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Toll Grows from Factional Fighting in Gaza

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Toll Grows from Factional Fighting in Gaza

Middle East

Toll Grows from Factional Fighting in Gaza

Toll Grows from Factional Fighting in Gaza

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Fighting in Gaza prompts concern that a Palestinian unity government could collapse. The death toll after four days of conflict is put at 30 or more, with dozens of others wounded.


In Gaza, there's heavy fighting again today as gunmen from the two main political groups go after each other. It's a stark vision of how disunited is the unity government of the radical Hamas and Fatah. Palestinian officials say the death toll in four days of factional fighting is at least 30.

Today, Israel entered the conflict, firing missiles into the Gaza Strip and killing at least four people. At the same time, Hamas fired more rockets into Israel.

NPR's Linda Gradstein reports.

(Soundbite of gunfire)

LINDA GRADSTEIN: An estimated 200 Hamas gunmen surrounded the house of top Fatah security official Rashid Abu Shbak in Gaza City early this morning.

(Soundbite of mortar fire)

GRADSTEIN: They fired mortars at the house before storming in. Abu Shbak and his family were not at home, but the gunmen killed six bodyguards. In a separate incident, a senior officer in Palestinian leader Mahmoud Abbas' presidential guard was killed in clashes with Hamas and a nurse traveling in an ambulance died when she got caught in crossfire.

Palestinians say the streets of Gaza are deserted except for bands of gunmen. Residents in several high-rise apartment buildings in Gaza City said Hamas gunmen took over their apartments and forced them to leave. The director of the United Nations relief agency in Gaza, John Ging, says the situation is rapidly deteriorating.

Mr. JOHN GING (Director of Operations, United Nations Relief and Works Agency, Gaza): The situation is desperate, miserable and now very dangerous. With this fighting of the last few days it has become very dangerous. And we're very worried, as are the entire population here, about what is happening and of course where or when it will all end. That's the big question.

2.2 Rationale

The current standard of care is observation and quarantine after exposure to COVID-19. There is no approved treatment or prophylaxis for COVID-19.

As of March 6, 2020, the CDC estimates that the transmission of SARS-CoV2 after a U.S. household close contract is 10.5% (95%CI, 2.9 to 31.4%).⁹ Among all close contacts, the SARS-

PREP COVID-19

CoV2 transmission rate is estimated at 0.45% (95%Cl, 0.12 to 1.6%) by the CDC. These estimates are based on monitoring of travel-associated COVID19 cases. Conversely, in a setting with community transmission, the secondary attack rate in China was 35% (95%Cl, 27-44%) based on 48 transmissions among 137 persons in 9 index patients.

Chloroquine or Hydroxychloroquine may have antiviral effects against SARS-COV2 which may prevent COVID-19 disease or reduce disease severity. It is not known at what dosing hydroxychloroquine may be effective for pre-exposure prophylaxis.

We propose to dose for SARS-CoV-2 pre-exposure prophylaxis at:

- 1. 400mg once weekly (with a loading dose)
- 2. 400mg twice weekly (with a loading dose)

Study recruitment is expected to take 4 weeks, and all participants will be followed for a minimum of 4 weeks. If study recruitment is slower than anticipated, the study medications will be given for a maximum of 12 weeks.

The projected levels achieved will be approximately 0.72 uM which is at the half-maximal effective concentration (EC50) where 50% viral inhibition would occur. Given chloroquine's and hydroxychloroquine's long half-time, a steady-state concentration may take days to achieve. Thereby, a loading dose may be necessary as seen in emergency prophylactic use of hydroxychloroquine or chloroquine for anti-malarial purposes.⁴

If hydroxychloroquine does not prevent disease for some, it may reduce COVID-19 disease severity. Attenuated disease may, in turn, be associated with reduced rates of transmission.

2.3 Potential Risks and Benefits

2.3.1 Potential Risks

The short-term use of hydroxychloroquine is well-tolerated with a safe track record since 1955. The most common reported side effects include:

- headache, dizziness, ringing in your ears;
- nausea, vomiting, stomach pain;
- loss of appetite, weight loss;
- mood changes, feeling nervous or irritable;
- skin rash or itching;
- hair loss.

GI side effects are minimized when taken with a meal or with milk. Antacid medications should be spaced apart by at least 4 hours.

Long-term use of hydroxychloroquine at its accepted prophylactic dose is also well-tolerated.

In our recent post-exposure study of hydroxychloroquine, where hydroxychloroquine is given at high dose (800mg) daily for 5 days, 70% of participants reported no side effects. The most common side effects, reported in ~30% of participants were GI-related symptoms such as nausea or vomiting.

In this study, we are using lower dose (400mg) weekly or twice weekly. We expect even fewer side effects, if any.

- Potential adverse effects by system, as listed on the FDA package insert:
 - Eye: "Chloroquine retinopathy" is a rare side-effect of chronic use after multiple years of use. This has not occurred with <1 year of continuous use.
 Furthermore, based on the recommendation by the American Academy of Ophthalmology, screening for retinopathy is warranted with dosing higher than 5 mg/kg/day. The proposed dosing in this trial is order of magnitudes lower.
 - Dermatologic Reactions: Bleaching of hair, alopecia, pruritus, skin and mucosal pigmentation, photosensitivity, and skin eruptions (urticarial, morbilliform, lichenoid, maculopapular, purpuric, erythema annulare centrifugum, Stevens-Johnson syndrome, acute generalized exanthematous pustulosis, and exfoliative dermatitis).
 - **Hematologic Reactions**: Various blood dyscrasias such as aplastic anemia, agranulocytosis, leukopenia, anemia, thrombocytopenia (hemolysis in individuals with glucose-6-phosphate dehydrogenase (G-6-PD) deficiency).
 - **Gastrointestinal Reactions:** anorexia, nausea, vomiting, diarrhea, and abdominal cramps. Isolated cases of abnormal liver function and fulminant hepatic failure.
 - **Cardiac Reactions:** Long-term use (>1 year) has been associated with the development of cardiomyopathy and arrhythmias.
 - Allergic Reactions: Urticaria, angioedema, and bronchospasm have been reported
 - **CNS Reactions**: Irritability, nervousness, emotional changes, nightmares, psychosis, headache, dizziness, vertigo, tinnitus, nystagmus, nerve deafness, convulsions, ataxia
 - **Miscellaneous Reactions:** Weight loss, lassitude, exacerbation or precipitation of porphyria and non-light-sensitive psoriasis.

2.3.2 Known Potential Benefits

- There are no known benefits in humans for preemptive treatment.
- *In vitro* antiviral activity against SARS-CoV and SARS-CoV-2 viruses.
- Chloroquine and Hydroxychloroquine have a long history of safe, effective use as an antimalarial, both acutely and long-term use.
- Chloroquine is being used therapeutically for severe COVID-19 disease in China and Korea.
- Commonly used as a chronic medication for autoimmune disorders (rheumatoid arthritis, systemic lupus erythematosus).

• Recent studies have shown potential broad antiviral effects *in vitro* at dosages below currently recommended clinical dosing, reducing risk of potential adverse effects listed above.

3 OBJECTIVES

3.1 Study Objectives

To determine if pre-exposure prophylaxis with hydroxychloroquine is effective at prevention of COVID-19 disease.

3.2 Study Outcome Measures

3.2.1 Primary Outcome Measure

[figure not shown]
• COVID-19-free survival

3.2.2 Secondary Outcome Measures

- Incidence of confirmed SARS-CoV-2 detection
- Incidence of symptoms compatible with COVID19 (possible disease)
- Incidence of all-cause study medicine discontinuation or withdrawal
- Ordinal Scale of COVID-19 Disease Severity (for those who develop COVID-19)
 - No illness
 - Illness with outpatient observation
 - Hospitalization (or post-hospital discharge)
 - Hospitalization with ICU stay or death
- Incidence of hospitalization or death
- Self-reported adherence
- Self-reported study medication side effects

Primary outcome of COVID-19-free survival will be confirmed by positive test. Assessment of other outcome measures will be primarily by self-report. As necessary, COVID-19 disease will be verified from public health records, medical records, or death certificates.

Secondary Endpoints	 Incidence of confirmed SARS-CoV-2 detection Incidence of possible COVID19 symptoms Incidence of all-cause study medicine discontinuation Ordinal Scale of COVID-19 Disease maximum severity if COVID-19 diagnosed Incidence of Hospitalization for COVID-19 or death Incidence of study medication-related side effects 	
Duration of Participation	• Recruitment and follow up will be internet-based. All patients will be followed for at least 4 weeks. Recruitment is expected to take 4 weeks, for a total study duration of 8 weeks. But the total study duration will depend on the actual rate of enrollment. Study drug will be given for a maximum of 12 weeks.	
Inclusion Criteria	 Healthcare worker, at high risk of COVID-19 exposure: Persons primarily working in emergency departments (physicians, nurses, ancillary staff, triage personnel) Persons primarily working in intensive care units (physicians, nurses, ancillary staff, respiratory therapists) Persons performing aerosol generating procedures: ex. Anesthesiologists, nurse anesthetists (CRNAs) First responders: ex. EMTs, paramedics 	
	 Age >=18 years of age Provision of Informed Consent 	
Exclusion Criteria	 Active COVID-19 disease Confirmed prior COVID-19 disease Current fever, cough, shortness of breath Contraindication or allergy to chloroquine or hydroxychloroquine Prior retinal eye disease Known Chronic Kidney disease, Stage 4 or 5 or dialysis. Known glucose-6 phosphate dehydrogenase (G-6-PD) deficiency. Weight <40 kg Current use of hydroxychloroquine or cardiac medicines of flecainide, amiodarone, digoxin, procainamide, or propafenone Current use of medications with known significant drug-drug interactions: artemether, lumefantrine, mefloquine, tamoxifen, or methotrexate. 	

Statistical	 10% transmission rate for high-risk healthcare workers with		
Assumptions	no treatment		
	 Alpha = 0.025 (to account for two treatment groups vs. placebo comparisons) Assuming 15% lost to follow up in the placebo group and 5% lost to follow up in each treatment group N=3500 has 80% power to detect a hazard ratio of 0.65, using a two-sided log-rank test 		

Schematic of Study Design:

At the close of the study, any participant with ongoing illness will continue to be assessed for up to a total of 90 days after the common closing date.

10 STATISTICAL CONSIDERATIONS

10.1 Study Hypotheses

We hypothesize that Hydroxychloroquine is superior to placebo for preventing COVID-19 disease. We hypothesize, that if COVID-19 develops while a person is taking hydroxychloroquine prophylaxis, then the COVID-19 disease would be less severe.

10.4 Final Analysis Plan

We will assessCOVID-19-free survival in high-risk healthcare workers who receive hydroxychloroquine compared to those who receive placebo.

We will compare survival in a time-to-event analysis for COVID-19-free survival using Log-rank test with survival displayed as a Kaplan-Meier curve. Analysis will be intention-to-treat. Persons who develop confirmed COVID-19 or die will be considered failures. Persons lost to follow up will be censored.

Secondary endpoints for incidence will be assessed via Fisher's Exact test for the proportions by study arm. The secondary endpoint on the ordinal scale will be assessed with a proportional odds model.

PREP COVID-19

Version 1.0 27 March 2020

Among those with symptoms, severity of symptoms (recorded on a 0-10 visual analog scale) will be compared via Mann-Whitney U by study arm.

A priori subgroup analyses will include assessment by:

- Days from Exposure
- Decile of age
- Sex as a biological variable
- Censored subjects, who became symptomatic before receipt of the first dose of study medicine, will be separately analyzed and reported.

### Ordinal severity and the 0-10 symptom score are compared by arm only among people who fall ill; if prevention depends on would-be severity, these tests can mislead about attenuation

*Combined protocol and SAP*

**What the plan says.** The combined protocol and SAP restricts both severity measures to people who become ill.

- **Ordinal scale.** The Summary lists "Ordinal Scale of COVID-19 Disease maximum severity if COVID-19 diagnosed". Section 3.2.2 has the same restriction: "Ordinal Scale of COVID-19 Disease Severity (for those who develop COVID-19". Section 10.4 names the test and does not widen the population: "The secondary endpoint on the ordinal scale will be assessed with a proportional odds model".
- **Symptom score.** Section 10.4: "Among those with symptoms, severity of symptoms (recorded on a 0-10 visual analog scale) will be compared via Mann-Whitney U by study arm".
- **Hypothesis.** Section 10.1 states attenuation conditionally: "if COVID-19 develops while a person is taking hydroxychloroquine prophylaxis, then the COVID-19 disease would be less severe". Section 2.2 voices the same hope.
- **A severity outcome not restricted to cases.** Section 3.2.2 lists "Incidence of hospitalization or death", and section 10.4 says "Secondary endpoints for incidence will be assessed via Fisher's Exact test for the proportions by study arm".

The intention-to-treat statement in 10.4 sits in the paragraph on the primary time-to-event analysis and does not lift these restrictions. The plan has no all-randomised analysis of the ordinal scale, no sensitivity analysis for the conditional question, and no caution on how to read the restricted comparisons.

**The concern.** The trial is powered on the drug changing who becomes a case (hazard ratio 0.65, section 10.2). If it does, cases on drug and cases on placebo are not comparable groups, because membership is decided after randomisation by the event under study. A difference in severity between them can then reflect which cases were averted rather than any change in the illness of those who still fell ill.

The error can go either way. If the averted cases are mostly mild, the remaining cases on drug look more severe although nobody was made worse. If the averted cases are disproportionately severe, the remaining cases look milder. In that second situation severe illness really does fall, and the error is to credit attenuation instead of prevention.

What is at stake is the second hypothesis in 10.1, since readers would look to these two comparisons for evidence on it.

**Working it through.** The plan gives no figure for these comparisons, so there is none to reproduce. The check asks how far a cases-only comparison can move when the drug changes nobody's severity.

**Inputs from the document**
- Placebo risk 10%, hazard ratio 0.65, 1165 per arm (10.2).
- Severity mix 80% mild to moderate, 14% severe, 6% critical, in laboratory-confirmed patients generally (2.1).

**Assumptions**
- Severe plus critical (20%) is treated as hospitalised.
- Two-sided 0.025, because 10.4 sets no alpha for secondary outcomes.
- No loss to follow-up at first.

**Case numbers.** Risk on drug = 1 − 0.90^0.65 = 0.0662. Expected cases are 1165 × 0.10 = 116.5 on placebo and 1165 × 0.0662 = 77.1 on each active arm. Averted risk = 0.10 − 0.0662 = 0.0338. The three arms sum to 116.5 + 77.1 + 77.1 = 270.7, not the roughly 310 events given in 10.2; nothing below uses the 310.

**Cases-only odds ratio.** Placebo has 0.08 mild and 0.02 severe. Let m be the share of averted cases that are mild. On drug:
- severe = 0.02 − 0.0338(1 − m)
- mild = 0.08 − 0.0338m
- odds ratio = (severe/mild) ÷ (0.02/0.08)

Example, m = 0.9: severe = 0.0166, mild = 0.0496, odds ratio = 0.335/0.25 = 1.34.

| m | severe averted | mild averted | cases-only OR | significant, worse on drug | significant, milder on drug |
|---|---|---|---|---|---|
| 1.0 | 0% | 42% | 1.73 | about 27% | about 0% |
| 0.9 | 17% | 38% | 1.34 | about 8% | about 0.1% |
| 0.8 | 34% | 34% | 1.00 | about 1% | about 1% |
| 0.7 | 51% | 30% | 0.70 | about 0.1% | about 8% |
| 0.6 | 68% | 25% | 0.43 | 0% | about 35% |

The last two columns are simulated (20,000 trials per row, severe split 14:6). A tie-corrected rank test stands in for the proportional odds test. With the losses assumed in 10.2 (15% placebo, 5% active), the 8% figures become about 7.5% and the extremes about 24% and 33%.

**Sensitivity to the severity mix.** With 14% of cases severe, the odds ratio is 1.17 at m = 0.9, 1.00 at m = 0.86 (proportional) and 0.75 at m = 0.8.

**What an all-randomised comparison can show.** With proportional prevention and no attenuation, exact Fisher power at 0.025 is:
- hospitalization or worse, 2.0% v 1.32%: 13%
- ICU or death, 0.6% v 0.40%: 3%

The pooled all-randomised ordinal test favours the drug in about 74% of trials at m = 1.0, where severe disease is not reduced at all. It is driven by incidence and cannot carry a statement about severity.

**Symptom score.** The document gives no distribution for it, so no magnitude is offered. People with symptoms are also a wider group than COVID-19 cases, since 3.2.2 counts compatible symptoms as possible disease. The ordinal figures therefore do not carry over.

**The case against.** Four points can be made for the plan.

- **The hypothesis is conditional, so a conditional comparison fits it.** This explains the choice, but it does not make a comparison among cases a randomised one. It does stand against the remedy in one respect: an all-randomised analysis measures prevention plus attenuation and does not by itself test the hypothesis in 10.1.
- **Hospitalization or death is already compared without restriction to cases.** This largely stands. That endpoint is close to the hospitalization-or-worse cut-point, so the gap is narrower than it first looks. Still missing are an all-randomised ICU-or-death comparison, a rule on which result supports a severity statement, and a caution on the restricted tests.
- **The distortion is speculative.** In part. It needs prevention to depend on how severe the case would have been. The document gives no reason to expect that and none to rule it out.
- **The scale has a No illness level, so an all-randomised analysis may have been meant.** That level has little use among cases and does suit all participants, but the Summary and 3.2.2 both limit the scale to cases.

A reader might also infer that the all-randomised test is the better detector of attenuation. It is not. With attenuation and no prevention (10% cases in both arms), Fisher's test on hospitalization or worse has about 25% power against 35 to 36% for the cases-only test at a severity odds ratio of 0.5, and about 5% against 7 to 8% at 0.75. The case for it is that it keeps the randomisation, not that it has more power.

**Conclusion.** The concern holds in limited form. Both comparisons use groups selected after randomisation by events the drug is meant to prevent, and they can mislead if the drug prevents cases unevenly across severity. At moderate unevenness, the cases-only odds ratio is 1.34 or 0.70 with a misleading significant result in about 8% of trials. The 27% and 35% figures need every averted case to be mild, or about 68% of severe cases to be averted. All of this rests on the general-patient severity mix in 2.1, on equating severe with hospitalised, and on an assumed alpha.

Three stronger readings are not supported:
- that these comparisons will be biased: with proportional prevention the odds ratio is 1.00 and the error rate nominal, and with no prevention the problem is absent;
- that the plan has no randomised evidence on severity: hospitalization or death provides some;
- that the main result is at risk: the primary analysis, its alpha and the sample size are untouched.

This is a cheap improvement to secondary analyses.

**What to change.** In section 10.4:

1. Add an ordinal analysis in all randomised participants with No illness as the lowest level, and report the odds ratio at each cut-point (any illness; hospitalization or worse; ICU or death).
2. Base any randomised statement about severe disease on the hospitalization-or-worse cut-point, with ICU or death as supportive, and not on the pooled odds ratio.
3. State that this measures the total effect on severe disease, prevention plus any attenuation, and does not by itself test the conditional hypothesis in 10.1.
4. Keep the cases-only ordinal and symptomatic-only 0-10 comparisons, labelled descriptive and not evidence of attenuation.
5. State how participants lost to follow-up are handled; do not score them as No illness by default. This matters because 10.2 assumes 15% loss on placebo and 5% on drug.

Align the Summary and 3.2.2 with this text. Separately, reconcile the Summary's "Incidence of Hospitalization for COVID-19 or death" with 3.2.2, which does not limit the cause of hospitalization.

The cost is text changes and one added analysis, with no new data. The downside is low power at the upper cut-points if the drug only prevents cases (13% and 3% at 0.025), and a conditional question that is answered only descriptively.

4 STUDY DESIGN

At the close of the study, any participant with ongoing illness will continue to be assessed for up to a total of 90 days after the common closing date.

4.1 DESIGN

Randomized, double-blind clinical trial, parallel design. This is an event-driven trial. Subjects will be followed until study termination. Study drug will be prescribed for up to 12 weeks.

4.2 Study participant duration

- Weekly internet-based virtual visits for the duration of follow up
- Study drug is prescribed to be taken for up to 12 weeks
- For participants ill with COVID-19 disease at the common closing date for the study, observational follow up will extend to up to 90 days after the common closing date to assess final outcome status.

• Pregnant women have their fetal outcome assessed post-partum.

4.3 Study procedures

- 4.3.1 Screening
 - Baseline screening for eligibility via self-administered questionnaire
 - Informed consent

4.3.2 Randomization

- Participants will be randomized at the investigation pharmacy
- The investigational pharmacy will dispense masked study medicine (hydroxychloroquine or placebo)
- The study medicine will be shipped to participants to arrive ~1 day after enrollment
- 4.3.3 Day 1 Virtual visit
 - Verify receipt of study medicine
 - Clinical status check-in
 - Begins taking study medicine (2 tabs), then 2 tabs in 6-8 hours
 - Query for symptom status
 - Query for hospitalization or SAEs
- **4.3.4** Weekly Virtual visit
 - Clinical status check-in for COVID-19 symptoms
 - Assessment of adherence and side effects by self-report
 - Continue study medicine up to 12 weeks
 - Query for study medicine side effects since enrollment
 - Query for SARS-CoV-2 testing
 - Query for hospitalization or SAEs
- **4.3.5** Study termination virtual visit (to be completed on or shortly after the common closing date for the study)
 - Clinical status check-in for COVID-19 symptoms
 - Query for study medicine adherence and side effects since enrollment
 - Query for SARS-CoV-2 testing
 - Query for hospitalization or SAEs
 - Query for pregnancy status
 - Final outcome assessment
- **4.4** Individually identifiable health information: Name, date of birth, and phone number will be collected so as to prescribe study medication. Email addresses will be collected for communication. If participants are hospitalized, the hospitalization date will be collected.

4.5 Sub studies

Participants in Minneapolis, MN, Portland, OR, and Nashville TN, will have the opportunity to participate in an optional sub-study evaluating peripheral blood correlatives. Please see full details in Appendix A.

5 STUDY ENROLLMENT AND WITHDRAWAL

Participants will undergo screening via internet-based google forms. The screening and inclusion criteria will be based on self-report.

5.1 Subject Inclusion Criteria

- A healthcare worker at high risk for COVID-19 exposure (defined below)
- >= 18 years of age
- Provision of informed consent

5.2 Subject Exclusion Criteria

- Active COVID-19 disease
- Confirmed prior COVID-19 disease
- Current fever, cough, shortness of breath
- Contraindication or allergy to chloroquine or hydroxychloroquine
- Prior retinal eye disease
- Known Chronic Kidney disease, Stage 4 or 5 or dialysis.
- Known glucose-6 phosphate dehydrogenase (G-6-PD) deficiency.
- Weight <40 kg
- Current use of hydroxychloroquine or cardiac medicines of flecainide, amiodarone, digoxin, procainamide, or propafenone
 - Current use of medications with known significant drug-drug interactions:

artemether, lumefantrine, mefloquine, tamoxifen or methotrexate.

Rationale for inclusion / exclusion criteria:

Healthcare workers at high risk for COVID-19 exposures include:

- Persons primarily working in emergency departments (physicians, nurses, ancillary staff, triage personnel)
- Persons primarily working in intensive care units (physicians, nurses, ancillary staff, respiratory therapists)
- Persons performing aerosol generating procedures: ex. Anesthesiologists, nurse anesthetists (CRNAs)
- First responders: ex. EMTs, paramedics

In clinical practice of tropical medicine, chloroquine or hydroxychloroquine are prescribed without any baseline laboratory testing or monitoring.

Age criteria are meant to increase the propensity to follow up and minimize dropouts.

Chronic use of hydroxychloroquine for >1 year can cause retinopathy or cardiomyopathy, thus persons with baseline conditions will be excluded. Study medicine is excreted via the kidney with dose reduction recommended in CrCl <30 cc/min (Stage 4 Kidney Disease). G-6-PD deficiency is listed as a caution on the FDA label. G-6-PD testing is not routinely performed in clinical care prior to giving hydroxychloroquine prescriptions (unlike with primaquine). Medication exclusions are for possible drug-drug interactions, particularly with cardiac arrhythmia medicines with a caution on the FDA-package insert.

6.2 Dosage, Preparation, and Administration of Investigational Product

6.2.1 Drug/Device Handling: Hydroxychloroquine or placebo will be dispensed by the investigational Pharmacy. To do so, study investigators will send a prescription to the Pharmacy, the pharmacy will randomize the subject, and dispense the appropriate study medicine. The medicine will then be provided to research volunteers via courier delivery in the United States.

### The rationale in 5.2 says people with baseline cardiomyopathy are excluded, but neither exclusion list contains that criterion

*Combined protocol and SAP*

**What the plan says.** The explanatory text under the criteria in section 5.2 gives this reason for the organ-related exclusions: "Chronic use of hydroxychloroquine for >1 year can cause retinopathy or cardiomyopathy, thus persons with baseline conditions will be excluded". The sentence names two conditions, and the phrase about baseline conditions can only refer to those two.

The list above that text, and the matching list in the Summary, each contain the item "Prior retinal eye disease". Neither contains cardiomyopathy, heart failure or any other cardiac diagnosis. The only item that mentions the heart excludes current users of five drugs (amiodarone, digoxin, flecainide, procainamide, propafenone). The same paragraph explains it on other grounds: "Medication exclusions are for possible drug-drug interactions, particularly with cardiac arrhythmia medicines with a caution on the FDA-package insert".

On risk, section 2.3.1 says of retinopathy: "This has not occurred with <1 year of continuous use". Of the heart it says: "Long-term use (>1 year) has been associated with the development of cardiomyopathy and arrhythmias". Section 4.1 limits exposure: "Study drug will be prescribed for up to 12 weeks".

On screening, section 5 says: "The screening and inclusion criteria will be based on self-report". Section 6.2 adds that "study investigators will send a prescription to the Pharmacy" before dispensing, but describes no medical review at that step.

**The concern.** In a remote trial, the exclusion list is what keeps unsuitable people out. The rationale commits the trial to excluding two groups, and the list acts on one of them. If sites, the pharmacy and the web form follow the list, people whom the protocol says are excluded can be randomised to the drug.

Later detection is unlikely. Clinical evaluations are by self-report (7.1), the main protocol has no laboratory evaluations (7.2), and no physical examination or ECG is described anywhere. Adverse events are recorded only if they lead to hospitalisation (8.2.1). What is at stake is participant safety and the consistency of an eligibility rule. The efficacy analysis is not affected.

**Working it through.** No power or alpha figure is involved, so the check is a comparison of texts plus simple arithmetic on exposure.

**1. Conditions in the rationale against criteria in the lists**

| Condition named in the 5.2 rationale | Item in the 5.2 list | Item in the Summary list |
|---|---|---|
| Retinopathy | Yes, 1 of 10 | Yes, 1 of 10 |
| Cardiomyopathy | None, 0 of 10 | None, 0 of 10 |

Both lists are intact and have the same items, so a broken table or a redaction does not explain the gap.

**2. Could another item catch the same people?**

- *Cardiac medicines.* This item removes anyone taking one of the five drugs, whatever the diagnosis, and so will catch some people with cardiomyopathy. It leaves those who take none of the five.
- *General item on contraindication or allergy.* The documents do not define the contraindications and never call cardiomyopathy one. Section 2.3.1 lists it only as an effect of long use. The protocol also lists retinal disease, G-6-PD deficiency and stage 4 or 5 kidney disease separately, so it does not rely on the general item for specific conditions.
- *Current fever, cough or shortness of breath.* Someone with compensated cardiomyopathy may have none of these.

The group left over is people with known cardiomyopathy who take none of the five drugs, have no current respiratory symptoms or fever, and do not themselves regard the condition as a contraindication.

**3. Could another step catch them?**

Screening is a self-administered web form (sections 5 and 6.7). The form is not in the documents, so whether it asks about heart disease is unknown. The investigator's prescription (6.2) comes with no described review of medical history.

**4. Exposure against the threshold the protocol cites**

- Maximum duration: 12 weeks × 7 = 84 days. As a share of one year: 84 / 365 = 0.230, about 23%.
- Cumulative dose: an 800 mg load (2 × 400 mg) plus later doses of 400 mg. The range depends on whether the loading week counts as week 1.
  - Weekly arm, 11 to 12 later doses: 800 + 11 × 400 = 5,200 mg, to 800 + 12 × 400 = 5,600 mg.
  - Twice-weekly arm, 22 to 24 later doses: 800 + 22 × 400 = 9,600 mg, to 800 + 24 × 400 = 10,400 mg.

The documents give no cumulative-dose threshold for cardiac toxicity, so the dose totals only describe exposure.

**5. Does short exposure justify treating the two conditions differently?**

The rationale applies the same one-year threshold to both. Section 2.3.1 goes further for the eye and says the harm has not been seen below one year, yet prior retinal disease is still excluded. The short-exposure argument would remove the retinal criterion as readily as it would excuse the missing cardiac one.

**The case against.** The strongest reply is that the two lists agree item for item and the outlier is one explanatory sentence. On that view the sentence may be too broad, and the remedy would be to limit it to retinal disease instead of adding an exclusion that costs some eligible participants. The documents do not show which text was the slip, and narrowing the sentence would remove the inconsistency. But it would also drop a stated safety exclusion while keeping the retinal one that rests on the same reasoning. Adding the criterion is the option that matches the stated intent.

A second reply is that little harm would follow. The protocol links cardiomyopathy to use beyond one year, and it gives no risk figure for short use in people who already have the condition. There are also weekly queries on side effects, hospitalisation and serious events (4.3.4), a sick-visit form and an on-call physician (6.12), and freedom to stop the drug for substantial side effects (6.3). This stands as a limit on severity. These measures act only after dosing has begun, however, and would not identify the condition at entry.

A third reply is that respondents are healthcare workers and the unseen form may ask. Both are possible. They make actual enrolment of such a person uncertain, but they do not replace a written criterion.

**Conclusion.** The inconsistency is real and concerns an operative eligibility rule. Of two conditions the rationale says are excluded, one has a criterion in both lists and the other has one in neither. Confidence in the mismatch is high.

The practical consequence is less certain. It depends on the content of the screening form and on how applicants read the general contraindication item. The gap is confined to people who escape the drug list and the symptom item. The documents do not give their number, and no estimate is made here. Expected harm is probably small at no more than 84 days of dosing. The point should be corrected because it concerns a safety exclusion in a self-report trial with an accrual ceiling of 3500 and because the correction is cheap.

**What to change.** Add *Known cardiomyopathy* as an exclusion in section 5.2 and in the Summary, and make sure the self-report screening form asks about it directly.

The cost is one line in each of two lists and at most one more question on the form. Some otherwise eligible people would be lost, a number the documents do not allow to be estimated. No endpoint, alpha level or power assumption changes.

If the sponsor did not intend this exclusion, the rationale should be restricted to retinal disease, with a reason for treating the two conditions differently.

GRADSTEIN: Some Fatah officials say Abbas and all Fatah cabinet ministers should resign from the Palestinian unity government. The Palestinian interior minister stepped down earlier this week, saying he was not given enough authority to fight the growing lawlessness and chaos in Gaza.

The unity government was formed in February after a previous wave of factional fighting in Gaza left dozens of Palestinians dead. But the deal on the government never made clear who would be in charge of the Palestinian security services. BBC correspondent Ali Maqpul(ph) says the fighting seemed to be spreading.

Mr. ALI MAQPUL (BBC Correspondent): However this fighting started, it seems now to be about revenge, reprisal attack followed by reprisal attack, and there's no indication of this easing up. There's no indication there's anyone who has been able to have any influence on the people on the ground. It's the gunmen and the militants who are in charge of the situation now, really not the politicians.

GRADSTEIN: The factional fighting began on Sunday but escalated sharply yesterday when Hamas gunmen killed at least nine Palestinian officers of the presidential security force, associated with Fatah, and wounded dozens of others. That attack took place near the Karni crossing between Gaza and Israel. One of the wounded men, who did not give his name, told Al-Jazeera television that some of the Fatah men were killed in cold blood.

Unidentified Man: (Foreign language spoken)

GRADSTEIN: They shot at us for an hour and many of us were wounded, the security official said. Then they approached the wounded men and shot them. They thought I was dead, and then they left.

At the same time, Hamas gunmen fired at least eight rockets today at southern Israel. Last night, a woman was seriously wounded when a rocket hit her house. Israeli officials say Hamas is trying to divert attention from the factional fighting in Gaza by drawing Israel into the conflict.

Linda Gradstein, NPR News, Jerusalem.

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